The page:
We focus on some similarities and differences between Lashley's and Hebb's positions regarding the reverberatory circuit, memory traces, and local versus global patterns. We also consider the implications of their views for current research, comparing some of their agreements and disagreements in the light of recent experimental findings and models.
2. Both Hebb and Lashley emphasized the autonomy of the brain, thus reacting against the stimulus-response paradigm that was dominant in that period. Orbach provides convincing arguments concerning Lashley's embracing of the notion of the reverberatory circuit in brain functional activity, which had been presented in a mechanistically detailed form in Hebb's book "The organization of behavior" in 1949. It may be difficult to judge, however, which author introduced the reverberatory circuit to neuropsychology, given that the notion was embedded in their very different perspectives. We agree with Orbach (p. 106) that due to Hebb's clearer style (Lashley was not always easy to read), he may have found a more receptive audience in the neuropsychological community with respect to the reverberatory circuit.
3. Whereas Lashley's and Hebb's views on brain functional activity were similar both with respect to the autonomy of brain activity and in their emphasis on short-term and long-term intrinsic neurodynamic patterns, the authors disagreed on the properties of memory mechanisms in terms of reverberatory activity and neural traces (assemblies). According to Lashley, memory traces are basically given by molar and redundant patterns in the cortex, based on the criteria of mass action and equipotentiality. According to Hebb, memory traces are laid down in the discrete structure of cell assemblies. He focuses on the reinforcement of a subset of individual synapses between cells of a given assembly, with strong interactions within the cell assembly and weak interactions with "external" cells. These two positions are not necessarily in conflict if we broaden the meaning of connectivity beyond the existence of neuroanatomical, connective structures.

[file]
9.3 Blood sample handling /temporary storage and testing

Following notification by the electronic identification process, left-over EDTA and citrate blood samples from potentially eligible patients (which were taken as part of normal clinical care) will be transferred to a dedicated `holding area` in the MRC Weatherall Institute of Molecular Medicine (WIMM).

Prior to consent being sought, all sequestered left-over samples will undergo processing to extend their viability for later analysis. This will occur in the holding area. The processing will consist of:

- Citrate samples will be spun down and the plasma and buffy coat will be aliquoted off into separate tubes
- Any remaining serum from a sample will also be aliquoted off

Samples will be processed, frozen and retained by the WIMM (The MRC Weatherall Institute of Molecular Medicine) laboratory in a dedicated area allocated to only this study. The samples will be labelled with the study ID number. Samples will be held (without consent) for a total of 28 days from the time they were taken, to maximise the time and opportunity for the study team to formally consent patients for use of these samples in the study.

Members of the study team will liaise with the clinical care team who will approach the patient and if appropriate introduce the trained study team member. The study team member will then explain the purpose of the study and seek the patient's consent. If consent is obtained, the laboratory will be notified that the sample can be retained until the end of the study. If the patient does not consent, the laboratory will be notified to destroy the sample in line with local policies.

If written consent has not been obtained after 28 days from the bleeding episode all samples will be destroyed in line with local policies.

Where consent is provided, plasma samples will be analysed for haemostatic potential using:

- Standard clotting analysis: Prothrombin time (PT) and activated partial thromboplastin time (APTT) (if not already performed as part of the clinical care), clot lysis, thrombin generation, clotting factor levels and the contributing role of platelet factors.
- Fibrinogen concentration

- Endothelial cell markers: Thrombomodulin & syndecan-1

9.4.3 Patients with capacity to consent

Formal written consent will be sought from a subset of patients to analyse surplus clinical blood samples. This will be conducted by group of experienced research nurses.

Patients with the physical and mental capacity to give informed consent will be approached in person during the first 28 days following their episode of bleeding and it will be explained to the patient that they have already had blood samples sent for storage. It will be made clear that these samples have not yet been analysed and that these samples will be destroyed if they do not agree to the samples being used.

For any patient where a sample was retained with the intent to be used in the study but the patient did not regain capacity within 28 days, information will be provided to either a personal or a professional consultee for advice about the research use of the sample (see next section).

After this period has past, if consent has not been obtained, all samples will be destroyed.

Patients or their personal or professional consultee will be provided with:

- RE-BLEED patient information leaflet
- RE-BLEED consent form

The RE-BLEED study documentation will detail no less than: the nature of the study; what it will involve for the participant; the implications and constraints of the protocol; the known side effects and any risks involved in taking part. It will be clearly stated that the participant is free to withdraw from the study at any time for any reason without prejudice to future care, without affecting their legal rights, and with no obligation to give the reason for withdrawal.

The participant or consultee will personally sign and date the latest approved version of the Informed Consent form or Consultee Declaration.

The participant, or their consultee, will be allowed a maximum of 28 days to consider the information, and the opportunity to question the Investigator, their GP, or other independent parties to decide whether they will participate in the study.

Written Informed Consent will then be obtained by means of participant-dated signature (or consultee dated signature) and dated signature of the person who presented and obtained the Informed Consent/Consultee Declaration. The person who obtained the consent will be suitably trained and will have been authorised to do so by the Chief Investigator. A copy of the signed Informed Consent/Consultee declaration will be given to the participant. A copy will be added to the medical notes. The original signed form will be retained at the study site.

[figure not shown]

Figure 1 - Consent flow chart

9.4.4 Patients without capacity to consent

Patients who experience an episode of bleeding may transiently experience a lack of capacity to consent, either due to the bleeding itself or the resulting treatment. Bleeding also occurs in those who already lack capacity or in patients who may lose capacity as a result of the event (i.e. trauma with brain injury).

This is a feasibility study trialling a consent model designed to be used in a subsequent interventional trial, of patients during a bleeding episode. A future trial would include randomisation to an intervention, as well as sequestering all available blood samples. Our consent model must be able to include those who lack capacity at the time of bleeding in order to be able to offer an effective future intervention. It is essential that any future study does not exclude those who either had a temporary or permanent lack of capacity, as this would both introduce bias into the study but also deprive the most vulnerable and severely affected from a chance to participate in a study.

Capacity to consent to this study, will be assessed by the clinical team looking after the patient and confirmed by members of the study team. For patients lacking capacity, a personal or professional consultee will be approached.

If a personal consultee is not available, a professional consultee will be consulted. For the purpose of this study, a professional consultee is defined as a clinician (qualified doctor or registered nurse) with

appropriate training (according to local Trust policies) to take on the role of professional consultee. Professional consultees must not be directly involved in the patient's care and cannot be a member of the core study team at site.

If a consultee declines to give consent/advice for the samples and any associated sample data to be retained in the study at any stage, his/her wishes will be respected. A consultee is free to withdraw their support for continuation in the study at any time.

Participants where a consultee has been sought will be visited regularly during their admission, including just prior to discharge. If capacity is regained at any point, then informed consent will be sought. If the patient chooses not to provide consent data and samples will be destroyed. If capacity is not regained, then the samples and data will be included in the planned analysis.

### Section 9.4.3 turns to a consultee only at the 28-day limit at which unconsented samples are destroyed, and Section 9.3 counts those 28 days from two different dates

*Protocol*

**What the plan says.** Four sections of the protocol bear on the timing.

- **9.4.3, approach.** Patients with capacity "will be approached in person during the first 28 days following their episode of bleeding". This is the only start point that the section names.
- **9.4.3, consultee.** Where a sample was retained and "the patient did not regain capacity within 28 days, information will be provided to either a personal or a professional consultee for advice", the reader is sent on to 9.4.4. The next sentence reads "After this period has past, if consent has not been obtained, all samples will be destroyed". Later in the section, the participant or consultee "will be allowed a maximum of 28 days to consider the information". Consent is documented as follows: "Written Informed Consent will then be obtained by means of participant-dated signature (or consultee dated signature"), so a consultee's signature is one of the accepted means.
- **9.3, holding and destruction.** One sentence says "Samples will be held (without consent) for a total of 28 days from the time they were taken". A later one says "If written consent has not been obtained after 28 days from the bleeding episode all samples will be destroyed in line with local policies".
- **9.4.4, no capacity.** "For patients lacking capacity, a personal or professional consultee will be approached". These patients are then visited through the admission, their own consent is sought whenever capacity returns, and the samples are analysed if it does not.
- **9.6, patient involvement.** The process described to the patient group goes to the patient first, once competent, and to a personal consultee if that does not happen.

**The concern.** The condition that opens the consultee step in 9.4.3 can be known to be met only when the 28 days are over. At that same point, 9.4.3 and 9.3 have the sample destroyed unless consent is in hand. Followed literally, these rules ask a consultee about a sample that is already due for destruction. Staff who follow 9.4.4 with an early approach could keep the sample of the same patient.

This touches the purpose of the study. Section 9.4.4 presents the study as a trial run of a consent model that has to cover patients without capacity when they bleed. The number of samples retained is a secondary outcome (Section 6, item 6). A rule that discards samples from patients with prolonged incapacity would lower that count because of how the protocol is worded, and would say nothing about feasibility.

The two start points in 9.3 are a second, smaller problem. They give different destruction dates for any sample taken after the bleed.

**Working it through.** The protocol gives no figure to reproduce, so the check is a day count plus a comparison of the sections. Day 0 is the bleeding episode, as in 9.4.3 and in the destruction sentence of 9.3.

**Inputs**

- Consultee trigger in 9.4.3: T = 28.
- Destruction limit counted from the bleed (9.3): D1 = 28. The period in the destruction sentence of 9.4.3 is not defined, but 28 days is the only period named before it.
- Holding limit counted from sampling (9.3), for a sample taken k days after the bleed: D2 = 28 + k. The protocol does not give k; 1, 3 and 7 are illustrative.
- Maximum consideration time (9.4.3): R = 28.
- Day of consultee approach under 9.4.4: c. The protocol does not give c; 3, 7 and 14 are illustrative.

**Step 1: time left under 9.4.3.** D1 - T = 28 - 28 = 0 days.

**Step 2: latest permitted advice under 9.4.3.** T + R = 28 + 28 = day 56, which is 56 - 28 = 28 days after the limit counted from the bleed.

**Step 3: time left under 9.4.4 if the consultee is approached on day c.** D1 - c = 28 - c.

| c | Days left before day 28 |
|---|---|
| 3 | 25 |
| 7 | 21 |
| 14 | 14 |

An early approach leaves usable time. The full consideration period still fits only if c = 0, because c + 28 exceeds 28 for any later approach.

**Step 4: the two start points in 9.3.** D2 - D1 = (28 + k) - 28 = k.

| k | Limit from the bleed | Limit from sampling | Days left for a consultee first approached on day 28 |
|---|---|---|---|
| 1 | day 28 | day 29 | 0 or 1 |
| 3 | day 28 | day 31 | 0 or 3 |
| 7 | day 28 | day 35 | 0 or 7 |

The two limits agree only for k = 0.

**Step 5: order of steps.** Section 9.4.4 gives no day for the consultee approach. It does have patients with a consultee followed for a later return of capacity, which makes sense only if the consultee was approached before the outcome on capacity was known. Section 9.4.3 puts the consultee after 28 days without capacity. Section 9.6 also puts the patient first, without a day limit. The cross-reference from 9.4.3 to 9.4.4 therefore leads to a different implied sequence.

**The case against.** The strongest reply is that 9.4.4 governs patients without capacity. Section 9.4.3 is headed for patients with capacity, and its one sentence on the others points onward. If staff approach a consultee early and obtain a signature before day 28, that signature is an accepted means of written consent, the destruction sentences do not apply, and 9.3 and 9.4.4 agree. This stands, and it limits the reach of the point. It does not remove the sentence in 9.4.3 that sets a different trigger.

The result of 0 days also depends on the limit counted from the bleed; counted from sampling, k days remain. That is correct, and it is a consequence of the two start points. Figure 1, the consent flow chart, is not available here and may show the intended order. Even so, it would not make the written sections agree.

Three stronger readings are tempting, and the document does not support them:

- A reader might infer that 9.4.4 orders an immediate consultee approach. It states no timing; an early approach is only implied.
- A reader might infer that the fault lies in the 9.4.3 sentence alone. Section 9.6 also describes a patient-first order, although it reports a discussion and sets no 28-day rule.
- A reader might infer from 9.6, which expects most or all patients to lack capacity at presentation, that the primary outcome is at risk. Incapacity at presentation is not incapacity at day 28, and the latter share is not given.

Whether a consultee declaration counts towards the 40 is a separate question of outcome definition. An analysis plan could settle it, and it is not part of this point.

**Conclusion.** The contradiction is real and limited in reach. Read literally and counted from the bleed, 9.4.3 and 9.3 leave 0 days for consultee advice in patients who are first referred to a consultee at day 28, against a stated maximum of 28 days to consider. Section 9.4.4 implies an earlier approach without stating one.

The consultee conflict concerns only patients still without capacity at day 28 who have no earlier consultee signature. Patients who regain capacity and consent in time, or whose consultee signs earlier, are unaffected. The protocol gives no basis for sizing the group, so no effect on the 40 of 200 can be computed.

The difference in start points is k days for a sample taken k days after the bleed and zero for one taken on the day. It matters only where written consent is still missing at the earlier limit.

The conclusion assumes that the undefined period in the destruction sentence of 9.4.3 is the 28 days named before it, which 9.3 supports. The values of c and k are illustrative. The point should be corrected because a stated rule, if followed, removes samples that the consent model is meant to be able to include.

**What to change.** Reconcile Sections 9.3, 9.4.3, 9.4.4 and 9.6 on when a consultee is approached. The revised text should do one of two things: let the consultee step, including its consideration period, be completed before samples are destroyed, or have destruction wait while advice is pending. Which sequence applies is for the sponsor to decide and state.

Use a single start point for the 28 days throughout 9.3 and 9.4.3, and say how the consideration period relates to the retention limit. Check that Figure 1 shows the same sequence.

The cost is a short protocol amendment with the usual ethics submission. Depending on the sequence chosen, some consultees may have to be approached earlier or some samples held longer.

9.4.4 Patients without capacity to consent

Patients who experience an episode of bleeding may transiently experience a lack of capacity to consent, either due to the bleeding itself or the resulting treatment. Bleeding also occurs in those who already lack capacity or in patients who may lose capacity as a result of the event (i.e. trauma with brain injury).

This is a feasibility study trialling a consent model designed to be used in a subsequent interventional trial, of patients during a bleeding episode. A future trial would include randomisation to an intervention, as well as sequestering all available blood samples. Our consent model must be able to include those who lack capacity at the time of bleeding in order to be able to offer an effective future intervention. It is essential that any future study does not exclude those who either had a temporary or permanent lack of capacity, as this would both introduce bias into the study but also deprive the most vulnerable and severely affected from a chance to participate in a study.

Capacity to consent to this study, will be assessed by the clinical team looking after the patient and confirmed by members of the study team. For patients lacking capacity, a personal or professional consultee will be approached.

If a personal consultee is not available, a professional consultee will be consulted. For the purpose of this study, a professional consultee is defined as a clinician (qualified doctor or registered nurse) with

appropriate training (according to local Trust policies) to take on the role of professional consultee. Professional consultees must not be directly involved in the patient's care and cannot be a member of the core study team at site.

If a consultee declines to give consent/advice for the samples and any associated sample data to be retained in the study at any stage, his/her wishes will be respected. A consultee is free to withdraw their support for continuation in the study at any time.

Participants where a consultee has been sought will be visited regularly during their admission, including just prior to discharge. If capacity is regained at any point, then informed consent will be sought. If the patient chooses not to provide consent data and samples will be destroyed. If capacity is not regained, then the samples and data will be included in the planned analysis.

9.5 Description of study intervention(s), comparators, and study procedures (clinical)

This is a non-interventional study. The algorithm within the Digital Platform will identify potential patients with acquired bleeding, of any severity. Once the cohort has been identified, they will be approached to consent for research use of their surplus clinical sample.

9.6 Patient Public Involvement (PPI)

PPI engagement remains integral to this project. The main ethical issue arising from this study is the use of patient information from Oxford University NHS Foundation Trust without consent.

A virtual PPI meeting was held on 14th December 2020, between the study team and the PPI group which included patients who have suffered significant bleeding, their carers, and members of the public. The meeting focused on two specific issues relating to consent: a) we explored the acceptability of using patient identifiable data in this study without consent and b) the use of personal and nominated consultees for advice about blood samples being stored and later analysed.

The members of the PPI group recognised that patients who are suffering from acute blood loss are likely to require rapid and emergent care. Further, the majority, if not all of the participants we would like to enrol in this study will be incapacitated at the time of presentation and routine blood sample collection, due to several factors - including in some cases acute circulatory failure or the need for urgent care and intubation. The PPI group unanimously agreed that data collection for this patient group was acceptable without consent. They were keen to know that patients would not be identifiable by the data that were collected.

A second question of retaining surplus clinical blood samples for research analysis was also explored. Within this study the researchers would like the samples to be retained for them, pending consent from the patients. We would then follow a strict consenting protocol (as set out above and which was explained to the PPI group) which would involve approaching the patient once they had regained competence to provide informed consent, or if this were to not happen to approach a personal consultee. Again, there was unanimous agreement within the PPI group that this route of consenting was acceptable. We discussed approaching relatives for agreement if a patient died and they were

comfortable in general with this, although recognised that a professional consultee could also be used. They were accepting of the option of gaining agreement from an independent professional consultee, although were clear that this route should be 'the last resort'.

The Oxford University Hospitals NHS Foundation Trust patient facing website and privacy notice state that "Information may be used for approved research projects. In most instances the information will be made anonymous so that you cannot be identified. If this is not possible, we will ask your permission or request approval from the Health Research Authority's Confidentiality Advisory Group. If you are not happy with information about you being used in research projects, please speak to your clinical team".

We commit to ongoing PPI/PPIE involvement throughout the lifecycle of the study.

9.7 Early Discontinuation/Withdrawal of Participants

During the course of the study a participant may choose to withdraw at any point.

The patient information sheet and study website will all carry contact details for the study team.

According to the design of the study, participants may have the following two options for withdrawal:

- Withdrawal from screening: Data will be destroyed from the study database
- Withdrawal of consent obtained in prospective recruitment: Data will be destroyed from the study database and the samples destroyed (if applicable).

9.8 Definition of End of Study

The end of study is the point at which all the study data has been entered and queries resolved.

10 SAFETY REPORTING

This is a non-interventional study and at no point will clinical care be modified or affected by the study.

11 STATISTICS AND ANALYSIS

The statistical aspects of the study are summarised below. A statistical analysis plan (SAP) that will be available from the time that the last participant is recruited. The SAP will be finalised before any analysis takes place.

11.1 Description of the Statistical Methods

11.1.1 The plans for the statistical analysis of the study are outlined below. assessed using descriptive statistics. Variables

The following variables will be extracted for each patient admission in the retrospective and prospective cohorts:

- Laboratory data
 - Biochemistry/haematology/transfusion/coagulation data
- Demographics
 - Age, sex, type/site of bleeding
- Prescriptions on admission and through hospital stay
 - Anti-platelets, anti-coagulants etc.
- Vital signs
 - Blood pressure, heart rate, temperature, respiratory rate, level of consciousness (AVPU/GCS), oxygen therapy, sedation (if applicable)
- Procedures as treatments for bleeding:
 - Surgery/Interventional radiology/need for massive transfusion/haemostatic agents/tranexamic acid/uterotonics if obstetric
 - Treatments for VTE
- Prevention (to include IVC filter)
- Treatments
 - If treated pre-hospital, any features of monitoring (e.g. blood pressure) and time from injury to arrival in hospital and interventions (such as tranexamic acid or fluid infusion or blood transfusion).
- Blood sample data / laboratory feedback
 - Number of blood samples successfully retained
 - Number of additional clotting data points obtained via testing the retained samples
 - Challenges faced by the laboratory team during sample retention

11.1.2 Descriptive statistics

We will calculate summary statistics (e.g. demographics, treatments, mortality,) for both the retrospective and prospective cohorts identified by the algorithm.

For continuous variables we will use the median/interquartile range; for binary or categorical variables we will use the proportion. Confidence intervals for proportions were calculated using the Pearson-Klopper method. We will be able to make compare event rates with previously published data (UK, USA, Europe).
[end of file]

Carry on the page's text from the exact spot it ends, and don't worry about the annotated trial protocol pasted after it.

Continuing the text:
4. We agree with Orbach's argument (pp. 8-9) that according to Lashley the diffuse nature of memory traces does not exclude a structure in terms of physiological rather than anatomical connectivity. Based on electrophysiological studies of neuronal cooperativity, a functional or effective neural connectivity, which is dynamic on different time scales, has recently been distinguished from structural or anatomical connectivity between neurons (e.g., Kruger, 1991). So one could define functional or dynamic neural assemblies, corresponding to memory traces, on several spatial and temporal scales, from local to global and from relatively transient to stable assemblies. Hebb and Lashley also differed in their emphases on different neural learning mechanisms underlying the formation of memory traces in the brain.